I adapted this recipe by Xanthe Clay and the result was lovely – and easy to make. They are cooked in a frying pan rather than an oven, stick together really well and have a slight crunch. Unlike “normal” sugar, molasses is unrefined so still contains many nutrients. It has a sort of toffee flavour and can be a great choice for kids as it’s high in iron. Using the sunflower and pumpkin seeds raw at the end rather than toasting them on the pan will increase the nutritional value of the bars further but there will be a bit less crunch. Use organic ingredients where possible. Delicious as a snack or lunchbox filler.
Makes 24 small squares
25g gluten-free porridge oats* (or use normal porridge oats if you can eat gluten)
85g virgin coconut oil
55g sesame seeds
55g sunflower seeds
55g pumpkin seeds
85g dried chopped unsulphured* apricots, blueberries, raisins or sultanas
85g raw cane molasses
* Check out my “larder & shopping” section for where to buy all unusual ingredients
1. Line a baking tin around 27x18cm with silicone/baking paper cut to size
2. Heat a large frying pan and add the oats, sesame seeds, sunflower seeds and pumpkin seeds. Cook for about 10 minutes, stirring often at the beginning but more or less continuously toward the end to stop the mix burning. Its ready when you can hear the sesame seeds starting to pop and see the oats beginning to turn golden.
3. Tip into a ceramic or metal bowl or saucepan to cool and mix in the dried fruit.
4. Put the coconut oil with the molasses or honey in a saucepan. Heat the pan gently until the butter/coconut oil melts – do not allow to bubble.
5. Pour contents of the pan into the oat mixture. Stir until all the dry ingredients are well coated.
6. Tip the mix into the tin. Press down very firmly (it helps to put another sheet of non-stick parchment on tip). Allow to cool and then cut into 24 small squares or rectangles. Store in an airtight container for up to 10 days. After that, they tend to soften but can be firmed up by putting them on a baking sheet in the oven set to 160C and cooking for 15 minutes.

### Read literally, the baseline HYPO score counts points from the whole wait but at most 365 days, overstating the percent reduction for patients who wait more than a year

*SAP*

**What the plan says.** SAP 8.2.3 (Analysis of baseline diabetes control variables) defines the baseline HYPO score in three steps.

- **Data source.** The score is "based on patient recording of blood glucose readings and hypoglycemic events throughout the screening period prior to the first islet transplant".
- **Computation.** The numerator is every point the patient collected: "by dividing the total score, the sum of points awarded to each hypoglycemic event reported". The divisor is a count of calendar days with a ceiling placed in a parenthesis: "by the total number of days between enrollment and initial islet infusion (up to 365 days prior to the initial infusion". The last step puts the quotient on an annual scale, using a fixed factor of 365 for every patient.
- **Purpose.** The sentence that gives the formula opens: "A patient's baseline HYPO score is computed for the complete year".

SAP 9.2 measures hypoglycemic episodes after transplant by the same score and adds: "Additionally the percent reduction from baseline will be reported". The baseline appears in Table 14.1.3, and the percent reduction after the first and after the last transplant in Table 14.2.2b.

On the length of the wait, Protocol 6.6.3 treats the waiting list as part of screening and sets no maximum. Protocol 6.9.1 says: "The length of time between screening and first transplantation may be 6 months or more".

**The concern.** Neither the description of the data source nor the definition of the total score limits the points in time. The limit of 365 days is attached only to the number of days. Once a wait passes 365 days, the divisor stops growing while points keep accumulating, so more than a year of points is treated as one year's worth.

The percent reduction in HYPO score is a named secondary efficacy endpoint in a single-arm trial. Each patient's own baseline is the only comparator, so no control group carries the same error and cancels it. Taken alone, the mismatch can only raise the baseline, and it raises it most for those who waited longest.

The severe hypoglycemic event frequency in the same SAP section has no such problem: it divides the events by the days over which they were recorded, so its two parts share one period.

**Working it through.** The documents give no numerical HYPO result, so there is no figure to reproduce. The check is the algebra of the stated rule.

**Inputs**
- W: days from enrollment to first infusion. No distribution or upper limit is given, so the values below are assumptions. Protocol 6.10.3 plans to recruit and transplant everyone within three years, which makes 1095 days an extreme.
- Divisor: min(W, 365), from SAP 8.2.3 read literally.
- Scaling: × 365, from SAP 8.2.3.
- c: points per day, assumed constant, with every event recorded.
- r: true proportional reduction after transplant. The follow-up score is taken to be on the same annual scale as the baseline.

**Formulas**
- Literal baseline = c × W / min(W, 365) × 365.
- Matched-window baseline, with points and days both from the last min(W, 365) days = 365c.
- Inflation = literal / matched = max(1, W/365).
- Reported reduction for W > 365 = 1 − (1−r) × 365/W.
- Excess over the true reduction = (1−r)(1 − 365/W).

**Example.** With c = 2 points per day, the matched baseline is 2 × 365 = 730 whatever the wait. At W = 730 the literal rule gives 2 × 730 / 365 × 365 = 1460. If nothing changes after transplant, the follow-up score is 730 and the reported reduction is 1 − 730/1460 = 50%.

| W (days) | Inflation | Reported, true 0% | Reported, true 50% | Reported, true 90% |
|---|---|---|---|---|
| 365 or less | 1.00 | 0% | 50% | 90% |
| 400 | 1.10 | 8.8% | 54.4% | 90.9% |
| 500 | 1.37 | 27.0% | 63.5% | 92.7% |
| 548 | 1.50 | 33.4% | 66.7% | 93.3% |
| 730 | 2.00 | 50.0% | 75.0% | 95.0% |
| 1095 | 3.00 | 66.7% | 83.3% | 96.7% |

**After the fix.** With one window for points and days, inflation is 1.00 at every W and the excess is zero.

Why this is better for you:
If you are starting to convert your children (or yourself) from a high sugar diet then over time you can reduce the quantity of molasses or other sweetening you use in home baking. Cravings for very sweet foods are caused by mineral and vitamin deficiencies. As these are addressed, people start to be able to taste and enjoy foods which are less sweet. Oats are a much better choice than wheat if you want to avoid upsetting blood sugar balance as oat fibre slows digestion down, keeping you fuller for longer. Nuts/seeds also help delay the release of sugars (from grains, fruit and molasses) into the bloodstream. This helps balance blood sugar levels to help energy levels, brain function and immunity. This recipe is free of harmful refined vegetable oils. Virgin coconut oil is a useful source of medium chain triglycerides , that are used by the body directly to make energy instead of being stored as fat. The oils in the sesame seeds, although damaged by heating, cannot be absorbed by the body as whole sesame seeds are not digested (they are too small so pass through and out the other end intact!). As I mentioned before, you could avoid adding the pumpkin seeds and sunflower seeds until the end to boost the nutritional value of these bars further. Raw nuts and seeds contain beneficial omega 6 oils.